New Jogyakarta Art Fair attracts outside collectors

With the opening of the Jogyakarta Art Fair recently, art dealers and bankers, many of whom had never visited the region before, flocked to Cemeti Art House to see what was happening. This is, perhaps, further evidence that the Indonesian arts scene is commercialising.

“Cemeti Art House is considered to be ground-breaking in promoting a healthy regeneration of the art scene. We have only been ‘fighting’ for that faith for so long. Of course, we are not the only ones. There are many others, such us Ruang Rupa in Jakarta, and the new comers like JARF (Jatiwangi Artists in Residence Festival), Forum Lenteng, and many other smaller scale [organisations] who come up and disappear and come up with different formulas [only] to dissappear again.” Nindityo Adipurnomo

CBKM/KN/KCE

Related Topics: Myanmar artists, Indonesian artists, art spaces, collaborative art

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Ai Weiwei and Vito Acconci wrap up major collaboration at Hong Kong’s Para/Site art space

Posted by artradar on July 6, 2010


AI WEIWEI CHINESE ART HONG KONG ART SPACES ARTIST COLLABORATIONS

With a new project, Chinese art all-rounder Ai Weiwei, in cooperation with American artist Vito Acconci, has brought fresh dialogues between the East and West to Hong Kong, a monumental event in Ai Weiwei’s career and for the Hong Kong and the Asian art scenes.

installation view at para:site art space

A view of "Acconci Studio + Ai Weiwei: A Collaborative Project", an installation work recently shown at Para/Site art space in Hong Kong.

Acconci Studio + Ai Weiwei: A Collaborative Project“, held at Hong Kong’s Para/Site art space, has provided the opportunity for Ai Weiwei to meet and work for the first time with Vito Acconci, an American artist whom he admires.

Vito Acconci

Like Ai Weiwei, Acconci shifts between performance art and architecture, and has gained a global reputation for his bold art stunts.

In his 1971 performance entitled Seedbed, Acconci engaged his visitors in restrained sexual intimacy by masturbating continuously under a wooden platform in a gallery.

recent article published on Time Out Hong Kong describes the artist as someone who “works not as a singular artist but as an architect and ‘collaborator’ for Acconci Studios. The controversial questioning of his earlier career has been replaced with an intellegent whimsy in design. Structures roam, twist and fold within their sites. Each edifice constantly contemplating the function of space and the understanding of linear time and form.”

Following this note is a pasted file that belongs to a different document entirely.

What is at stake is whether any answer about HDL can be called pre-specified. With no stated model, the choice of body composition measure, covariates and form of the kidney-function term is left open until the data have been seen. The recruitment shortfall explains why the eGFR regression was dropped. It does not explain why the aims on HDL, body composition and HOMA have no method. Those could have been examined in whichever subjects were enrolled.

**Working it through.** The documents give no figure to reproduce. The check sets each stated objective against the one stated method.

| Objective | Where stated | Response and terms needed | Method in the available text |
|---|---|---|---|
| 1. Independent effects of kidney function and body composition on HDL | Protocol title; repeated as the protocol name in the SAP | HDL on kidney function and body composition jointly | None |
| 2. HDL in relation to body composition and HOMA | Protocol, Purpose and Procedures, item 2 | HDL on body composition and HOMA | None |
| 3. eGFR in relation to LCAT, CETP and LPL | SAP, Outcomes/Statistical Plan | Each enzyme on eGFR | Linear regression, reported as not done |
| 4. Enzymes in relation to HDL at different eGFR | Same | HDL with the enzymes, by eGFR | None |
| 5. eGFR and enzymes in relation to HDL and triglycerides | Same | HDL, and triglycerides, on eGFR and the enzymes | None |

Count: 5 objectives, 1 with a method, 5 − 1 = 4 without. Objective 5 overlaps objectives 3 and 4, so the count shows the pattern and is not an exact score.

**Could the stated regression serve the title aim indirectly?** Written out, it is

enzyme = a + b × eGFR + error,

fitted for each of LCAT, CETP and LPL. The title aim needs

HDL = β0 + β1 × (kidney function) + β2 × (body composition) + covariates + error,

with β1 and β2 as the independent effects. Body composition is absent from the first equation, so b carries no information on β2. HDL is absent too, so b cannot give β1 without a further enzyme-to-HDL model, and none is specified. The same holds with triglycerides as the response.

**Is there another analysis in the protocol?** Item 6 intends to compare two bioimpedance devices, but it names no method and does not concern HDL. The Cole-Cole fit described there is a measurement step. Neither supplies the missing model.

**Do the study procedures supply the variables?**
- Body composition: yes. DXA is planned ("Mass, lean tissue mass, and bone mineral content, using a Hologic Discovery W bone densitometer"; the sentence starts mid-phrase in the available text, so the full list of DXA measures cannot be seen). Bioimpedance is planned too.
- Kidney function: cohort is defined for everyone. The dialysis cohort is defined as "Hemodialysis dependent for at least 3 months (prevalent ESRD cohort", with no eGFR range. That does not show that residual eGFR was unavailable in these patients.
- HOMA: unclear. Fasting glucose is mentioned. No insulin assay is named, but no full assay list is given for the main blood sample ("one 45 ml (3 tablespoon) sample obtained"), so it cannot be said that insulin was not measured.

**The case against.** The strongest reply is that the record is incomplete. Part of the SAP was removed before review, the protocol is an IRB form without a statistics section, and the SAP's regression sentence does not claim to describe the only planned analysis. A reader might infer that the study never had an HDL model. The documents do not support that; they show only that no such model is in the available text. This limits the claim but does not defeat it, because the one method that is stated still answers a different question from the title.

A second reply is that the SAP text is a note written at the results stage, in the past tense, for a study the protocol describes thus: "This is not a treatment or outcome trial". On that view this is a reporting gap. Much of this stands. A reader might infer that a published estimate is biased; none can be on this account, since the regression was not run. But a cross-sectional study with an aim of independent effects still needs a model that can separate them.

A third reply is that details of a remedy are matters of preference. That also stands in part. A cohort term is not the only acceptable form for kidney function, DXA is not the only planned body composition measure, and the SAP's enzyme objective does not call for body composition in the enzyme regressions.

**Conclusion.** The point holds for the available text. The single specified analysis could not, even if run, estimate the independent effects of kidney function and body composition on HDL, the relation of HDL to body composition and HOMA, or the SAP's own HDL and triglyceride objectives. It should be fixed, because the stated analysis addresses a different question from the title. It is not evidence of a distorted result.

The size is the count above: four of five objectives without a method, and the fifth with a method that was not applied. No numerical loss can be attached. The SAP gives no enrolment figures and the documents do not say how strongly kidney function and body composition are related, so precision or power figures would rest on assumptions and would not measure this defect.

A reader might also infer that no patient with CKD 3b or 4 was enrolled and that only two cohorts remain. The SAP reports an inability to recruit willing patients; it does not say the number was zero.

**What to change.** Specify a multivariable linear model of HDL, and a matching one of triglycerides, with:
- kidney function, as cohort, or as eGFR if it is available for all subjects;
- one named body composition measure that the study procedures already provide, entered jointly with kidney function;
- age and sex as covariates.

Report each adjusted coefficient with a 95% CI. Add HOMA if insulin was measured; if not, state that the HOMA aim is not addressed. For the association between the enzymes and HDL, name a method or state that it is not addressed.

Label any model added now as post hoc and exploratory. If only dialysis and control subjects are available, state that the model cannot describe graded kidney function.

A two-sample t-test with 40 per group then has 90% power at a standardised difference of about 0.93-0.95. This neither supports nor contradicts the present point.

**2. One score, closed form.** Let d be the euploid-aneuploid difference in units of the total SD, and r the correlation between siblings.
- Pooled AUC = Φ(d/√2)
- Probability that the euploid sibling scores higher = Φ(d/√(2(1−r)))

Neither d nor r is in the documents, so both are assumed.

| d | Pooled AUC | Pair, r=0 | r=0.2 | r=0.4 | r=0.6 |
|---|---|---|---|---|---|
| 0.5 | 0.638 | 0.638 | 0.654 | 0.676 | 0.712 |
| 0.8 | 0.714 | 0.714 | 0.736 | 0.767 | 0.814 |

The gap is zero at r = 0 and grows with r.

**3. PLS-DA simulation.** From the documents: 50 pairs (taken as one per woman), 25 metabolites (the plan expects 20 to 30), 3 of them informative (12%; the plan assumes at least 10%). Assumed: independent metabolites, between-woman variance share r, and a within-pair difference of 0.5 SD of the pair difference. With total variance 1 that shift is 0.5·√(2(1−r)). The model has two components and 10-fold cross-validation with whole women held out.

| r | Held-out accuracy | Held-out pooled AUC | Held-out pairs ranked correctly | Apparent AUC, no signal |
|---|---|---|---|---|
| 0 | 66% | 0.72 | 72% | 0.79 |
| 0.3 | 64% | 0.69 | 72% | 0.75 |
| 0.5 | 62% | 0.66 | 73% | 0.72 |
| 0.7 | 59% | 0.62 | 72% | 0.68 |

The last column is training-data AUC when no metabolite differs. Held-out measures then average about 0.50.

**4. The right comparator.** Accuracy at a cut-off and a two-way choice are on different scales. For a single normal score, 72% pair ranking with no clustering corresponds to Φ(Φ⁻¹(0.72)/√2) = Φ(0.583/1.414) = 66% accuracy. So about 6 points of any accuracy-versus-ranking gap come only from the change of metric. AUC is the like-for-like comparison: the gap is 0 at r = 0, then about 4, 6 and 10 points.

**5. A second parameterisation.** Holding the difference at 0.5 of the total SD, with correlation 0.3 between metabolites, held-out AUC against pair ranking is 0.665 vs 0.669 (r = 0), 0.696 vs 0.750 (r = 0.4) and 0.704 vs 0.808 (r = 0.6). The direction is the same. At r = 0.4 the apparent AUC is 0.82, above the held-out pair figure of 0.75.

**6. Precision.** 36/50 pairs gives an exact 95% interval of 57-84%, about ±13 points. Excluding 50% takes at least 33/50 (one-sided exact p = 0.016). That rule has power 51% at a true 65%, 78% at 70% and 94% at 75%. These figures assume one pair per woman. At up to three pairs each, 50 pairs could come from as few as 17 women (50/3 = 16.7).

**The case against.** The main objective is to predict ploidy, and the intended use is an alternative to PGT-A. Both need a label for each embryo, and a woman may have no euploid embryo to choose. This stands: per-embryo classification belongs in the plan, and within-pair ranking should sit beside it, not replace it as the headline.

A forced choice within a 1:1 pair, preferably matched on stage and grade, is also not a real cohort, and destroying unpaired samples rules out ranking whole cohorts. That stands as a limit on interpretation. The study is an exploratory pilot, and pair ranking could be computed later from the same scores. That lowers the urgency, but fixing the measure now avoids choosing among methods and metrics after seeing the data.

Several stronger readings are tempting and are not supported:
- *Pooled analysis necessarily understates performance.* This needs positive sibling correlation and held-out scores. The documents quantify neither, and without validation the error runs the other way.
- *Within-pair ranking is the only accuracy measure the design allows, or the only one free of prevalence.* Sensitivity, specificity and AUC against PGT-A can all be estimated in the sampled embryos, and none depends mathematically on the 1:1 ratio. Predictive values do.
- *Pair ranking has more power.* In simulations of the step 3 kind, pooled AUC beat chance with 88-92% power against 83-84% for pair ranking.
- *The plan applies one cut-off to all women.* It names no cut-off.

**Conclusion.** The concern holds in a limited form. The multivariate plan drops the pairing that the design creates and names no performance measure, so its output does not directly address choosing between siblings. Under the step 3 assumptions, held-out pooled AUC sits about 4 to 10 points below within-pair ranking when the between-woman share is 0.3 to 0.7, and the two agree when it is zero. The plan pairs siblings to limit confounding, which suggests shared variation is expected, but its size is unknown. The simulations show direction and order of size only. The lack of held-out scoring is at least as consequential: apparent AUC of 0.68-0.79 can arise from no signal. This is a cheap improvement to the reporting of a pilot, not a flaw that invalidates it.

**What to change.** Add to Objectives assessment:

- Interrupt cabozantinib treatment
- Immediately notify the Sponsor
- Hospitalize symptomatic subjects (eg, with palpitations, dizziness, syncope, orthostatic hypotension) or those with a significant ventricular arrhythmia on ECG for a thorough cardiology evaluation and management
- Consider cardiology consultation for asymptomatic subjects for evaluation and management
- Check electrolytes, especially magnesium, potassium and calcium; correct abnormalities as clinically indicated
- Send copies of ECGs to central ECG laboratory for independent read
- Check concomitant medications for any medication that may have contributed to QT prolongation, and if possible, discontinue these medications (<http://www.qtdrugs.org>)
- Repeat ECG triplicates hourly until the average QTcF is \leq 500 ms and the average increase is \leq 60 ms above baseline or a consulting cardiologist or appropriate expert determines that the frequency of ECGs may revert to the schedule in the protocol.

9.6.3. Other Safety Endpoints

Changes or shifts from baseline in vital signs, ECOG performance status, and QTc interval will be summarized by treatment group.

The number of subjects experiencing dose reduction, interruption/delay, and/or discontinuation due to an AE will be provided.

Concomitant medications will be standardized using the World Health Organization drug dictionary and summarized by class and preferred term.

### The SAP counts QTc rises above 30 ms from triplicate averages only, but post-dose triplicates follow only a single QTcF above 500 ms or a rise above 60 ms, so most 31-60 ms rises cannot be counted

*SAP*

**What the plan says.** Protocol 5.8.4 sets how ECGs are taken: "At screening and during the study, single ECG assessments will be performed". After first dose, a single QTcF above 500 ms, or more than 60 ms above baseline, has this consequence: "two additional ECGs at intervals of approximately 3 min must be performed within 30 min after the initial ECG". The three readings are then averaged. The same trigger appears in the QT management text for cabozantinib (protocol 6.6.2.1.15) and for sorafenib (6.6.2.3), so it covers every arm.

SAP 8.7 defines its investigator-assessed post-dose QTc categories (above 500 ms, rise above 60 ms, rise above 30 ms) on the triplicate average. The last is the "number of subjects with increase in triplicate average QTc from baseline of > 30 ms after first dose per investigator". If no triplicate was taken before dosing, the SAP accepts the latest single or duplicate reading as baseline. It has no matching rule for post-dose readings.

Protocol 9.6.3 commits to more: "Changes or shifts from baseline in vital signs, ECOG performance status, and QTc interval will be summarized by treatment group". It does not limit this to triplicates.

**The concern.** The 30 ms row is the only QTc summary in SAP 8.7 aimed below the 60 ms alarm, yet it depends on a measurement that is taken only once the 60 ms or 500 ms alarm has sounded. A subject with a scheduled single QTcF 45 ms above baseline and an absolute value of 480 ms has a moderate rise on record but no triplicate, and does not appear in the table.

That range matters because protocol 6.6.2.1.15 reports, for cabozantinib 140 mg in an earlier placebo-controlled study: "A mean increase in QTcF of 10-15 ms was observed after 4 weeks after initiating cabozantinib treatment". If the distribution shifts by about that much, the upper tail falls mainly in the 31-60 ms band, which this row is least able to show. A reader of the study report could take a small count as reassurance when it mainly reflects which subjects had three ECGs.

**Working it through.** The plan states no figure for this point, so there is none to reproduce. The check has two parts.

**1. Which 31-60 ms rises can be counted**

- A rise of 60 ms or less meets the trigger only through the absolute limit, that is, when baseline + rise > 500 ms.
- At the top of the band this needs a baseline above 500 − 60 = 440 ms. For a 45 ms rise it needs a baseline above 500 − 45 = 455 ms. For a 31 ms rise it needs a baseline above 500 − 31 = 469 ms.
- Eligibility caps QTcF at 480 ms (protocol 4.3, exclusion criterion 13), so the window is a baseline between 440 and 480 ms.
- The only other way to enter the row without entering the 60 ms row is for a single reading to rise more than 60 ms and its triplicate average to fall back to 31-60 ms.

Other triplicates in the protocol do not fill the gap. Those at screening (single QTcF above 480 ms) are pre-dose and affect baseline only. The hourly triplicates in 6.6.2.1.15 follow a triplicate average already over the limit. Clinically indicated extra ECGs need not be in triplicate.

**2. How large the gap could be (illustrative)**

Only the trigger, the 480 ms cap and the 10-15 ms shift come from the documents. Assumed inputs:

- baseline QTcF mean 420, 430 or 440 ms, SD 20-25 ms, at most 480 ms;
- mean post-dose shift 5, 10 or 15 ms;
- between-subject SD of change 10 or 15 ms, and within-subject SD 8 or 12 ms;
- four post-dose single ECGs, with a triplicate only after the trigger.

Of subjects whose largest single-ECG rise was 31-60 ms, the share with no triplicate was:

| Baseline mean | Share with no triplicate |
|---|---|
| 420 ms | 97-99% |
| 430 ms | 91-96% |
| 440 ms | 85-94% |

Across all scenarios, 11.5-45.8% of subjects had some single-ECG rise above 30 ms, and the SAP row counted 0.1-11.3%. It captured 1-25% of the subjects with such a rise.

Ai Weiwei

Having been involved in design, architecture, curating, writing and publishing, Ai Weiwei is one of the most controversial contemporary artists of his generation. Asked to describe his art by the Financial Times, Ai Weiwei gave the following reply:

“That question makes me almost speechless, because I wonder how much do I know about it, even though it was me that did it? What part is conscious and is that consciousness important? And what part has come out only because of the public’s sentiment? And is that important?”

An article recently published in the Guardian noted that Ai Weiwei’s work “has become overtly political, blurring the boundary between art and activism”, referring to the artist’s Remembering installation. This artwork was comprised of 9,000 children’s backpacks, in reminiscence of the 2008 Sichuan earthquake casualties.

In recollection of Ai Weiwei’s past performances, an article published in the Financial Times discussed both Dropping a Han Dynasty Urn (1995), “a triptych of photographs in which he is seen casually dropping a 2,000-year-old vase to shatter on the ground”, and an exhibition of 46 avant-garde artists including himself called Fuck Off (2000), which was closed down by authorities. The artwork’s Chinese title was the milder Uncooperative Approach. Despite his strong defiance against the Beijing government, Ai Weiwei was the designer of the Bird’s Nest at the 2008 Beijing Olympic Games.

vito acconci and ai weiwei discussing their collaboration

Vito Acconci and Ai Weiwei in discussion regarding "Acconti Studio + Ai Weiwei: A Collaborative Project", an installation work recently shown at Para/Site art space in Hong Kong.

Acconci Studio + Ai Weiwei: A Collaborative Project

For “Acconci Studio + Ai Weiwei: A Collaborative Project”, Para/Site was transformed into a three-dimensional grid where Ai and Acconci developed their work “in constant mutation and accumulation during the two months that it [was] open to the public.” The end product was an unorthodox, multilayered installation with an accumulated collection of new works, models, drawings and various materials that were accumulated as a result of ongoing discussions between Ai Weiwei, Vito Acconci and their studios.

“The collaboration with Vito Acconci at Para/Site art space is an effort in figuring out ways to collaborate, ways [of] defining the actual process of working together. Through the development of a gallery project we are to think [of] the formation of a city.” Ai Weiwei (as quoted on the Para/Site website)

“I would never have imagined that today I could become active in art and have a chance to meet Vito…I was a young man just come from China. I was trying to be part of art history, but then it was impossible…Neither of us have any nostalgia towards the past, but we are both ready to think about today. That is our common ground.” Ai Weiwei (as quoted by the Financial Times)

The project is not just an interesting addition to Ai’s collection of stunning works. As Alvaro Rodriguez Fominaya, the Executive Director and Curator of Para/Site, told Art Radar Asia, it has also created a platform for dialogues about the arts in Hong Kong and, on a larger scale, throughout Asia.